These little building add something to the scenery, summer or winter

These little buildings add something to the scenery, summer or winter

Except for the very few moments coasting down a hill or pausing to let Loke sniff and mark, I worked to keep a steady cadence of 65. A little frustrating to pedal at such a pace and see the GPS announce you’re blazing along at 3.4 mph. It took effort to continually remind myself to relax, I wasn’t out to run a race. The whole purpose of the outing was to enjoy the scenery while getting Loke and I moving for more than a 20 minute hobble around the block.

As on the previous ride, I felt amazingly good! After about mile 4, muscles felt fatigued, but not the crazy levels I’ve been suffering since beginning hypertension medication. This fatigue and ache felt normal and ‘justified’. I’d been almost 3 weeks without single ride, so of course even a short ride in snow with studded tires was going to have me feeling wiped after a short distance. It was manageable. I could push on without seeing stars and both hips felt just fine. I couldn’t stop grinning.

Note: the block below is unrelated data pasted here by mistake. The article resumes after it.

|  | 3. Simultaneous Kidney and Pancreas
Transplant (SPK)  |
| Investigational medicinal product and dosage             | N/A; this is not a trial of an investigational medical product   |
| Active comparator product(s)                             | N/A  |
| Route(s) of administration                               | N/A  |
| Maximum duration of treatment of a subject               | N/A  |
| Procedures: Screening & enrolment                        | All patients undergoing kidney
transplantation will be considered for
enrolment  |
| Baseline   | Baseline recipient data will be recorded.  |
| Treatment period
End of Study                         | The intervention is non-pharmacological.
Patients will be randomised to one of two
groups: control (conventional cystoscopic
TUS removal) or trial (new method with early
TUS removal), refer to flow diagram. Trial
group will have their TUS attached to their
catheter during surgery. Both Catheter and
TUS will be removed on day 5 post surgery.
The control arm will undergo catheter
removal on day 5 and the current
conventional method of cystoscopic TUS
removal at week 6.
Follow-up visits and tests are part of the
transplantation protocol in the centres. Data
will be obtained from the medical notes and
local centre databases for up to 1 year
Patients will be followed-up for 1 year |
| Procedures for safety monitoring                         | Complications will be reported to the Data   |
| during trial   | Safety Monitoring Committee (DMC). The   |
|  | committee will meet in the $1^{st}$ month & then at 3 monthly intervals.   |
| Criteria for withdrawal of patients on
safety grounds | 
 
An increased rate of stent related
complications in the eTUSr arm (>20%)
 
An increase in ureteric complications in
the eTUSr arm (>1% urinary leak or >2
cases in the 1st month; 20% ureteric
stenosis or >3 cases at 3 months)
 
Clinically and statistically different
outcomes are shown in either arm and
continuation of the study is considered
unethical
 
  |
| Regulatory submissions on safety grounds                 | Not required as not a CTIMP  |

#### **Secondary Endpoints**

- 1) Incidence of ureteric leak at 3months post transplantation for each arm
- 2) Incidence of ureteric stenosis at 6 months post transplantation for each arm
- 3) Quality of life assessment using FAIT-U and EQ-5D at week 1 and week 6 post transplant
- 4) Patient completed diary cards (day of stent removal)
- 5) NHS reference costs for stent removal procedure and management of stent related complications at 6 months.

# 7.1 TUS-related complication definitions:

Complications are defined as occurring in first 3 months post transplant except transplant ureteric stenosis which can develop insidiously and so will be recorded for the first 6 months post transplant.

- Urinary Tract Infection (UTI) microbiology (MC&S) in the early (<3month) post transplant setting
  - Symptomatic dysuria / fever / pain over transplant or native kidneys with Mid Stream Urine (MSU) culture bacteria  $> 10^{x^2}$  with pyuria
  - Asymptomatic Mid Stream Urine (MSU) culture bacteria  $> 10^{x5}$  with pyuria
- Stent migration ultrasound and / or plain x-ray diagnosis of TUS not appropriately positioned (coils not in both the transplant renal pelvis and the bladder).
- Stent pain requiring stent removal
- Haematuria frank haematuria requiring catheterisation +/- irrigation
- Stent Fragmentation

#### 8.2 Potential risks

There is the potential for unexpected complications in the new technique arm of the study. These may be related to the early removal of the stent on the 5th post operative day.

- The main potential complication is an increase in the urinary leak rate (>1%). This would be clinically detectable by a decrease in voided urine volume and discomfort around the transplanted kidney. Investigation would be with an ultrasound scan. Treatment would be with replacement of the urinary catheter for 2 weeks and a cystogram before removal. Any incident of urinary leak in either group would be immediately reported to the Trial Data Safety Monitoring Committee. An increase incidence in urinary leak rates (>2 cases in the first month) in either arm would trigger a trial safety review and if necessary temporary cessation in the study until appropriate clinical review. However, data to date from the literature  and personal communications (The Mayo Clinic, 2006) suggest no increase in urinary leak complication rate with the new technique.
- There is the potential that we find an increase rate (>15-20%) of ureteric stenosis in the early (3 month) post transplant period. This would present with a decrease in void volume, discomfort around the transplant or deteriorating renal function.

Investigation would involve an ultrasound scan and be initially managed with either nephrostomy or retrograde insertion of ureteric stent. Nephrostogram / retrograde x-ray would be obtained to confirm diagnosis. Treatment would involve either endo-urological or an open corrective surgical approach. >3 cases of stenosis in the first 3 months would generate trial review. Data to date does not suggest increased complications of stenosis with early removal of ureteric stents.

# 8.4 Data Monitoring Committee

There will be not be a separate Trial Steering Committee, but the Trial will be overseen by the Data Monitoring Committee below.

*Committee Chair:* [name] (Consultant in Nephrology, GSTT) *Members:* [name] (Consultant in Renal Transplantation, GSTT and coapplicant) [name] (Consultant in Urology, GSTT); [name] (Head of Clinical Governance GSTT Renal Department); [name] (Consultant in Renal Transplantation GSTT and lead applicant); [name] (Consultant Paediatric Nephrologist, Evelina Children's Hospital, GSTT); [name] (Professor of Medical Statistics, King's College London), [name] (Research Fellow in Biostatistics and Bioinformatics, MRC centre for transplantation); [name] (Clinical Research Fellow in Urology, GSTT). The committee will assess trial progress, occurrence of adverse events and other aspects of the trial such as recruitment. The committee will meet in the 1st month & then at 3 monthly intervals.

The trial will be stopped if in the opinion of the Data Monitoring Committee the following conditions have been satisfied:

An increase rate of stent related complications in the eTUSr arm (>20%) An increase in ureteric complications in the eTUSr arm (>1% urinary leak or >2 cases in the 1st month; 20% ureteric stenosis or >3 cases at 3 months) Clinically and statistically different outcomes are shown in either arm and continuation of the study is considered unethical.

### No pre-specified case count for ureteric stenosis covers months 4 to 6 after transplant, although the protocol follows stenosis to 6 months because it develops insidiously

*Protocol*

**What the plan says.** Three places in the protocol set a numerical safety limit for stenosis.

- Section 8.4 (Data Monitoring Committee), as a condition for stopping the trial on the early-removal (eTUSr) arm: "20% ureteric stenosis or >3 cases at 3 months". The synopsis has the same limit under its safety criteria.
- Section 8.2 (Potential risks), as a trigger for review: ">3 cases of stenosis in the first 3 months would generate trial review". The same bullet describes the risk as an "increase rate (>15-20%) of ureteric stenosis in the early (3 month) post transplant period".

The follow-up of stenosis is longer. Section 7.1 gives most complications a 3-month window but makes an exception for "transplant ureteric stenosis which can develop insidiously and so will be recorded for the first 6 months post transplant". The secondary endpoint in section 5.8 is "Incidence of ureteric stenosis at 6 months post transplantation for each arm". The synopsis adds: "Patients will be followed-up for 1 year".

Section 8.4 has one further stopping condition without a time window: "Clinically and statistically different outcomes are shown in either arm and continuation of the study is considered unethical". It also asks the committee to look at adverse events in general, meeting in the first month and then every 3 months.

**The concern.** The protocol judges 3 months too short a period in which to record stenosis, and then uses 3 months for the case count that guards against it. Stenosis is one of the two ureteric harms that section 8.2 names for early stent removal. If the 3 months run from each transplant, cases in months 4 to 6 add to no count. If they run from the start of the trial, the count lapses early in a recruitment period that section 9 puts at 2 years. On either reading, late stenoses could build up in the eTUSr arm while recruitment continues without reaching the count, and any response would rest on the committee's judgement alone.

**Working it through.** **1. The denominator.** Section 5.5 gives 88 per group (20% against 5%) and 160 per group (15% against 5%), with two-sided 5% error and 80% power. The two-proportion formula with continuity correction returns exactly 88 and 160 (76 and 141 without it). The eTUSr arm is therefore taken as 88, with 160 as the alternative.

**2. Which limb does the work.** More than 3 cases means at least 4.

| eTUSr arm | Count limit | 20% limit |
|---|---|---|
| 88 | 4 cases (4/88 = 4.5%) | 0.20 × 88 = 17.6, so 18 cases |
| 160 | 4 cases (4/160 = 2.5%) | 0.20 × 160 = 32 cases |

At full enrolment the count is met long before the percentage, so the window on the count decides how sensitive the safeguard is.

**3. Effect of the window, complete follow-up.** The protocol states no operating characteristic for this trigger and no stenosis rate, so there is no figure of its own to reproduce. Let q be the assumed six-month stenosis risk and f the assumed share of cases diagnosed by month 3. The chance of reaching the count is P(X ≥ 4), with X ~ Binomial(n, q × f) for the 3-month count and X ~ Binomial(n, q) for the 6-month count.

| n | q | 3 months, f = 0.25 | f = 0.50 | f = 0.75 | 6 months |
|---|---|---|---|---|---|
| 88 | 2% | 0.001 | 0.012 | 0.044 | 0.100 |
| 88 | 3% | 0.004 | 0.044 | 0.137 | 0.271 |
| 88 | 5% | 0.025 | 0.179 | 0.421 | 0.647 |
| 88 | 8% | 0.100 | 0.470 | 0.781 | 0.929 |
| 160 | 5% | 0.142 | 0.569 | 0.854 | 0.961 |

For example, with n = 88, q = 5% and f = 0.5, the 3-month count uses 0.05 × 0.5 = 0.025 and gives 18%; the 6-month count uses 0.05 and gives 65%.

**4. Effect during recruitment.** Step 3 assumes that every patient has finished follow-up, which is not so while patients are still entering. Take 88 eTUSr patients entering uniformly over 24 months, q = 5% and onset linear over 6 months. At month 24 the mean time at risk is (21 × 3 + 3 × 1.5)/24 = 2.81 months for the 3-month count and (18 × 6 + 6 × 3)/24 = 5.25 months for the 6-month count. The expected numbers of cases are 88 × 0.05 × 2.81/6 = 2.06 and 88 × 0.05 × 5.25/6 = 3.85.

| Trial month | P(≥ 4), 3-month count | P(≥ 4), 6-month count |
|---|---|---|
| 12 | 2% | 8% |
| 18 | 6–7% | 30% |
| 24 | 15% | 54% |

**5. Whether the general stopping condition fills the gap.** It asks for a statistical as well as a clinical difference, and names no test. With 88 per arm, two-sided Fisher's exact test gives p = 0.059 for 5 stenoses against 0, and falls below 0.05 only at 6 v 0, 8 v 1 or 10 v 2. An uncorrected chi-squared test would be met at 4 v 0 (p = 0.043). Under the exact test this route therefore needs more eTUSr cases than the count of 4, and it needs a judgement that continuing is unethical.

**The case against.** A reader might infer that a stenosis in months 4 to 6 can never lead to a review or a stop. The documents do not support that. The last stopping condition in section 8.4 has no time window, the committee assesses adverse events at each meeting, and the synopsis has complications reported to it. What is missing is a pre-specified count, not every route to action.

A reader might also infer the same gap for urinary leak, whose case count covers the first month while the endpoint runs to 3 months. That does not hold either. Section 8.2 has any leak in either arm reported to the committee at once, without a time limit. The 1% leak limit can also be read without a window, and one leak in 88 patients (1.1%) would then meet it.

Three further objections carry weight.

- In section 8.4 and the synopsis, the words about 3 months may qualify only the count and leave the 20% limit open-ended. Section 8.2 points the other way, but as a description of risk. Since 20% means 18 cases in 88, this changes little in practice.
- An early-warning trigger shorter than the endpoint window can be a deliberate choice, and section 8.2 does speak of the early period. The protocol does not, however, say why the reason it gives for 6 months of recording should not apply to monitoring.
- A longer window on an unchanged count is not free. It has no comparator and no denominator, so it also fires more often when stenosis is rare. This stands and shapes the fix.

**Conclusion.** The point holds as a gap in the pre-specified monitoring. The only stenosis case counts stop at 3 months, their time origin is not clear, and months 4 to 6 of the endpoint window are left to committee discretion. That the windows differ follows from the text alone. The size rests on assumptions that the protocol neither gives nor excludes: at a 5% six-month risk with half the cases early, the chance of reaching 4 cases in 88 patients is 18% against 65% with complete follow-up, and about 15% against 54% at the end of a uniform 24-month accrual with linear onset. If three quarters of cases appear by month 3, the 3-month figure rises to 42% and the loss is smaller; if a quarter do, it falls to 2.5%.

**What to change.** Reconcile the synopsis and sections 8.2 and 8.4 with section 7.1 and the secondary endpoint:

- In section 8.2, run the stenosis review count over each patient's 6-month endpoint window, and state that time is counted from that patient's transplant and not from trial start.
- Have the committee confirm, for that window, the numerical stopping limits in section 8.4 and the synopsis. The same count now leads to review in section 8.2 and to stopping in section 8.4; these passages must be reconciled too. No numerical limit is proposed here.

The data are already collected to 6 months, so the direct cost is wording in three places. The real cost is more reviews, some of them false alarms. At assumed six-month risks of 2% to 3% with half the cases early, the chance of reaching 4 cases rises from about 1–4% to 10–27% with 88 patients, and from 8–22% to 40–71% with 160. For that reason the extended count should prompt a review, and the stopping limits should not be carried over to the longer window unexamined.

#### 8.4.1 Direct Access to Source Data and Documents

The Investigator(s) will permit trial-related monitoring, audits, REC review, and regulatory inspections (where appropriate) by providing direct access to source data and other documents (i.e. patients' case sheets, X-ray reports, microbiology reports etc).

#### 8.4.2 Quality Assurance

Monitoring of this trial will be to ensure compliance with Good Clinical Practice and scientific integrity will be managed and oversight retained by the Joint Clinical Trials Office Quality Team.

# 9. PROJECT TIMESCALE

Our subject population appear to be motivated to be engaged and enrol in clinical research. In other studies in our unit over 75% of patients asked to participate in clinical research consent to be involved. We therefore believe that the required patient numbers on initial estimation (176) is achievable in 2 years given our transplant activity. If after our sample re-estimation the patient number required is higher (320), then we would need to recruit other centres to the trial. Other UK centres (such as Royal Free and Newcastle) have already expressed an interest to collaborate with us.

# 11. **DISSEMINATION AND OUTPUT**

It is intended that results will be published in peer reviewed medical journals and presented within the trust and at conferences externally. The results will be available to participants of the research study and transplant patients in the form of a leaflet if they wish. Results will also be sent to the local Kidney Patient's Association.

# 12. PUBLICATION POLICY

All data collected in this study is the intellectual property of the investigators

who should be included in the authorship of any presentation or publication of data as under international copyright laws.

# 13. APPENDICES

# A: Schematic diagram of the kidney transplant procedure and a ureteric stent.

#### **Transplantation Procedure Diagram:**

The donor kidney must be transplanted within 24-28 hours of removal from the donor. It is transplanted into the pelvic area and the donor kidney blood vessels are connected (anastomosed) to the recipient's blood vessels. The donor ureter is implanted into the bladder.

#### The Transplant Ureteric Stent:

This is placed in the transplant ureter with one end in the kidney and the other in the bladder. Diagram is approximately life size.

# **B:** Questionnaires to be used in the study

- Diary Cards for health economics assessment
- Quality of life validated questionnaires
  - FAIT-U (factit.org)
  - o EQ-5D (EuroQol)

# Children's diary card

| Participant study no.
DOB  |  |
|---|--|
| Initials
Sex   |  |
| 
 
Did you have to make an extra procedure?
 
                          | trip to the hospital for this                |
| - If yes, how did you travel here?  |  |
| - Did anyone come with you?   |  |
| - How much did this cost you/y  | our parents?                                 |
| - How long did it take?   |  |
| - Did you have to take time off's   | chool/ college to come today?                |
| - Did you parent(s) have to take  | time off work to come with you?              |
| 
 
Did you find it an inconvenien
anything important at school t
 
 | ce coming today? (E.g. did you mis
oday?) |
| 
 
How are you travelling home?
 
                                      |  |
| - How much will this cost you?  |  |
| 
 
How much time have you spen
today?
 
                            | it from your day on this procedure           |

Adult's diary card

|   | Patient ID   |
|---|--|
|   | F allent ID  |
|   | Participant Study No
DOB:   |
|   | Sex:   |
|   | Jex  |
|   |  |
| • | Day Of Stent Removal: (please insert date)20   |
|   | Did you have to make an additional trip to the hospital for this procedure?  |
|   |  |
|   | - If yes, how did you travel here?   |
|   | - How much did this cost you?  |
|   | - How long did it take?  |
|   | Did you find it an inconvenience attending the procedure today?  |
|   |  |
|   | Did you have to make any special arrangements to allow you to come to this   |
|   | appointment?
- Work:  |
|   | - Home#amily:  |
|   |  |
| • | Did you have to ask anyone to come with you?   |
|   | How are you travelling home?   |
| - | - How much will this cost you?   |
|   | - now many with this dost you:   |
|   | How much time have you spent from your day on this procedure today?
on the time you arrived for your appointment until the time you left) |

Around mile 5, I was pushing up a short, but particularly steep stretch. A voice startled me by saying in Swedish, ‘On your left!’ I promptly swerved further to the right and a guy on a road bike pushed past with a cheery, ‘Tack så mycket!’. The brief glimpse I had of his tires looked like summer slicks. Certainly not studded or knobby winter sorts. As he crested the hill, he hit a patch of ‘wet sand’ snow and the bike wobbled through a bit of a skid. It didn’t even make him pause. Seeing some people ride in these conditions just leaves me shaking my head in awed wonder that they don’t go sliding down to eat ice covered asphalt.

Vallsgärde Grave Mounds/Field

Vallsgärde Grave Mounds/Field